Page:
Senators on both sides of the aisle failed to reach a compromise on gun control legislation on Monday.
The lawmakers voted on four firearms proposals but none of the plans gained enough support to pass.
The debate has been spurred on by the tragedy in Orlando, but eight days later, leaders don’t appear any closer to compromise.
Republicans and democrats shot down competing proposals aimed at keeping guns out of the hands of terrorists.
Republicans defeated democratic plans to expand background checks on firearms bought online and at gun shows, and a proposal that would have stopped people on the “no-fly” list and terrorist watch-list from buying guns.
"I don't think democracy allows this Congress to be out of step with the American public for very long,” U.S. Senator Chris Murphy said.
Democrats stopped republican proposals that would have required a court order showing probable cause to block the sale of a gun, and a plan that would allow people with mental illnesses to challenge their diagnosis in order to buy a gun.
"The other side says they support second amendments rights. We have every reason not to believe them,” said Senator Chuck Grassley (R-Iowa).
As the debate rages on in Washington, people in Connecticut are just as divided.
"I think part of the problem is not the weapons, it's the organization that's trying to protect the people and make them think that the government wants to take away their weapons and that's the NRA,” said Dean Farnsworth of Middletown.
People on both sides of the aisle admit the debate is far from over.
The next proposal that may come up for a vote is a compromise from Republican Senator Susan Collins of Maine, which would ban people on the no-fly list from buying guns, but not the terrorist watch-list as a whole.
In a statement, Murphy said “Today's votes would never have occurred were it not for the loud voices of the American people echoing through the halls of the Capitol last week. After the deadliest shooting in American history, Senate Republicans weren't even going to discuss, let alone vote on, measures to stop this endless mass murder enveloping our country. So on Wednesday, I took a stand with nearly 40 of my colleagues to demand that Congress do something - anything - to stop the slaughter of innocent victims of gun violence. Millions of Americans engaged in the debate and made their voices heard. I'm disappointed by the results tonight, but far from surprised. We knew breaking the NRA's stranglehold on this Congress would be a long, uphill climb. The fact is Americans want a background check system that prevents dangerous people and terrorists from getting their hands on guns. It will take time, but I firmly believe that our democracy does not allow a Congress to be this far out-of-step with the views and values of the people for very long. This country is rising up to demand stronger, safer gun laws, and in the fact of unspeakable tragedy, our movement for change got stronger this week."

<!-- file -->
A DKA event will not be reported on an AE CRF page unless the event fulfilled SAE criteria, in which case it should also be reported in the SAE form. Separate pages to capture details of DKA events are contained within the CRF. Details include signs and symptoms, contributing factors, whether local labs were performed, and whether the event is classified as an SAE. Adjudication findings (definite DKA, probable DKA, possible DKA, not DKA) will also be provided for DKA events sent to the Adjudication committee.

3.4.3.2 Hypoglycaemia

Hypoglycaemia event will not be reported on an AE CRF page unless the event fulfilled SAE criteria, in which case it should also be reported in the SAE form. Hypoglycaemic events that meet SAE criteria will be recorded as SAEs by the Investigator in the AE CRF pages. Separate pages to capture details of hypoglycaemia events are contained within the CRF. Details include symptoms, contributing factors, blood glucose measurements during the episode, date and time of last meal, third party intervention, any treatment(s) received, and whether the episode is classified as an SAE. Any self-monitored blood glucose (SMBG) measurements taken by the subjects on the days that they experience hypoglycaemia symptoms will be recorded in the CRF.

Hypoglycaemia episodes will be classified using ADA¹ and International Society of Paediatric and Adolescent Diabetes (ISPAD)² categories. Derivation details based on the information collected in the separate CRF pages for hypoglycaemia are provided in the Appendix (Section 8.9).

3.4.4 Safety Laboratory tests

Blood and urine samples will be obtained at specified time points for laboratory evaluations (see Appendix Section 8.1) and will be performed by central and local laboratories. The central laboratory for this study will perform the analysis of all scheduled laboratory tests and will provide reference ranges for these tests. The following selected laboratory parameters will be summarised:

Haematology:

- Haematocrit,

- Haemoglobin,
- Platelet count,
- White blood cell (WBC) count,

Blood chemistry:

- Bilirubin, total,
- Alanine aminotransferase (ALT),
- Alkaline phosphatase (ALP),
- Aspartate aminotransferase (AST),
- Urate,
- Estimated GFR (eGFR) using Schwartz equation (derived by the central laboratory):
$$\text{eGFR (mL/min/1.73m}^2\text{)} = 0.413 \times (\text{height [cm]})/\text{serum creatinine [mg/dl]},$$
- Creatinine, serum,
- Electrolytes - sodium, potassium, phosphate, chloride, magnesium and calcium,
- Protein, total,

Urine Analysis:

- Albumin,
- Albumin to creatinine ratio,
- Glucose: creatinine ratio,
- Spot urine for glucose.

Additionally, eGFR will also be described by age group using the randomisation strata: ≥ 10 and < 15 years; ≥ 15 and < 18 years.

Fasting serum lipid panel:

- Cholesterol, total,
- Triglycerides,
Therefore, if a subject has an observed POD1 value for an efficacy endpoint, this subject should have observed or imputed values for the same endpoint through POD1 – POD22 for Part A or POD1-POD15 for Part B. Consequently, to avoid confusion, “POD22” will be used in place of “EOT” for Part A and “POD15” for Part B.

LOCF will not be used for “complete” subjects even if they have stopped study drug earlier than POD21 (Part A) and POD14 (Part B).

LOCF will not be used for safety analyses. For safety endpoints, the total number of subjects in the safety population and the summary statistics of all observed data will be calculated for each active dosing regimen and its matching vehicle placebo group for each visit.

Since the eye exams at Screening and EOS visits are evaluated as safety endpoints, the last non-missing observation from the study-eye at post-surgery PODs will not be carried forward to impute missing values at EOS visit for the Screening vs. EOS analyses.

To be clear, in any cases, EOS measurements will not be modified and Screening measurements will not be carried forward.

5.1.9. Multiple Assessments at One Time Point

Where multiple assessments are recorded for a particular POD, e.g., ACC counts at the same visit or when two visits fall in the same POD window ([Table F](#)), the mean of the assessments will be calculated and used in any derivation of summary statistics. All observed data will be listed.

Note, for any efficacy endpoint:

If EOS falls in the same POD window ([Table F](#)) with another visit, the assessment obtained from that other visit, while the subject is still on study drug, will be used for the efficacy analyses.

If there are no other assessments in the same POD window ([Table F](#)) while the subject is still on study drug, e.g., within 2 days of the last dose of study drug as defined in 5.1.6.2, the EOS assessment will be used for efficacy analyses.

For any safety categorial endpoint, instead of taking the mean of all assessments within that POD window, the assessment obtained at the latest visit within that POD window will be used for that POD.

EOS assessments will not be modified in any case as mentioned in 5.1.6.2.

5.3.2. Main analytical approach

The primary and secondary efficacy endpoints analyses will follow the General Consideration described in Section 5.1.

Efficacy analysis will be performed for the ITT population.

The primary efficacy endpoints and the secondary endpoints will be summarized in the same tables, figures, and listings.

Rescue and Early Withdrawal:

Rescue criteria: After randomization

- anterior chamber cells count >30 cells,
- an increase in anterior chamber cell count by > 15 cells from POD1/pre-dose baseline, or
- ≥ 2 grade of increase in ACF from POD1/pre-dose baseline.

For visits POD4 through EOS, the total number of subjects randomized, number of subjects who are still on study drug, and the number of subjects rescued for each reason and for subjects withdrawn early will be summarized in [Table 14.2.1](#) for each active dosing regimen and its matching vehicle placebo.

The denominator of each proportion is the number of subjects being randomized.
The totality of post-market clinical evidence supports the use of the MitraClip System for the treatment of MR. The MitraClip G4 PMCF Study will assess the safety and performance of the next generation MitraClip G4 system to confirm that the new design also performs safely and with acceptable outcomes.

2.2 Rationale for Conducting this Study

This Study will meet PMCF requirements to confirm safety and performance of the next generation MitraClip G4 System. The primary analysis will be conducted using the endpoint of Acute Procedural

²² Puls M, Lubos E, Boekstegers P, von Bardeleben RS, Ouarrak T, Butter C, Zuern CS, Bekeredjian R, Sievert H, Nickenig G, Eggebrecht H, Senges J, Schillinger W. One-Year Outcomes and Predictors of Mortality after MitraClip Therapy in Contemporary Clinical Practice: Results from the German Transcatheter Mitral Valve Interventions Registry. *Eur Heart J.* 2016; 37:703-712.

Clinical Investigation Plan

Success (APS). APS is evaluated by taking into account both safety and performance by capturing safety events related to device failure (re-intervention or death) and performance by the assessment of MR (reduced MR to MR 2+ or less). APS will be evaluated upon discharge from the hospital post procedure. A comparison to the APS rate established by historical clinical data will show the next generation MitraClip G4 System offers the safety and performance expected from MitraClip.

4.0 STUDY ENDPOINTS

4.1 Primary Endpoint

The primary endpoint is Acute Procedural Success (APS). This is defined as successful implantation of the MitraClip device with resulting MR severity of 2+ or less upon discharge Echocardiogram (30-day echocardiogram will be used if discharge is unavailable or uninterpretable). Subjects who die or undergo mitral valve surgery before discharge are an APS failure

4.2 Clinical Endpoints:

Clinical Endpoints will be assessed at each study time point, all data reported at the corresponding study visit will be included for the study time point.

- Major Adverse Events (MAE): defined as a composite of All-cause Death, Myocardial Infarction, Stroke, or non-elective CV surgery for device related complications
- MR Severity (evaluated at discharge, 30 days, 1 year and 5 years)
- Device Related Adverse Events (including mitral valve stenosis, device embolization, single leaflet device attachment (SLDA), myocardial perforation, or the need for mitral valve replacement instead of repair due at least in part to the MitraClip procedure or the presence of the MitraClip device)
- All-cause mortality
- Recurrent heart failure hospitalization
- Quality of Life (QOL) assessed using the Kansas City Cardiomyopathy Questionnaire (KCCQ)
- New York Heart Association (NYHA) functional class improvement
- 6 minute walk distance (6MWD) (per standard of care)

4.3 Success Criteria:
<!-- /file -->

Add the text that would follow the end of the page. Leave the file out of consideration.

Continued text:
In a statement, Hartford Mayor Luke Bronin said "I'm urging Congress to pass necessary, common sense gun laws today. As a nation, we continue to see tragedies mount as easy access to military-style weapons allows sick and evil individuals to inflict more pain than anyone should be capable of inflicting. The majority of Americans support background checks for gun shows, expansion of the federal background check database, banning gun sales to people on the federal no-fly watch list, and making it harder to buy assault weapons. Connecticut is grateful for the leadership of Senators Blumenthal and Murphy and the rest of our congressional delegation who have been strong, consistent advocates for common-sense gun reform, and it's time their colleagues step forward and join them. Enough is enough. We need Congress to pass these bills."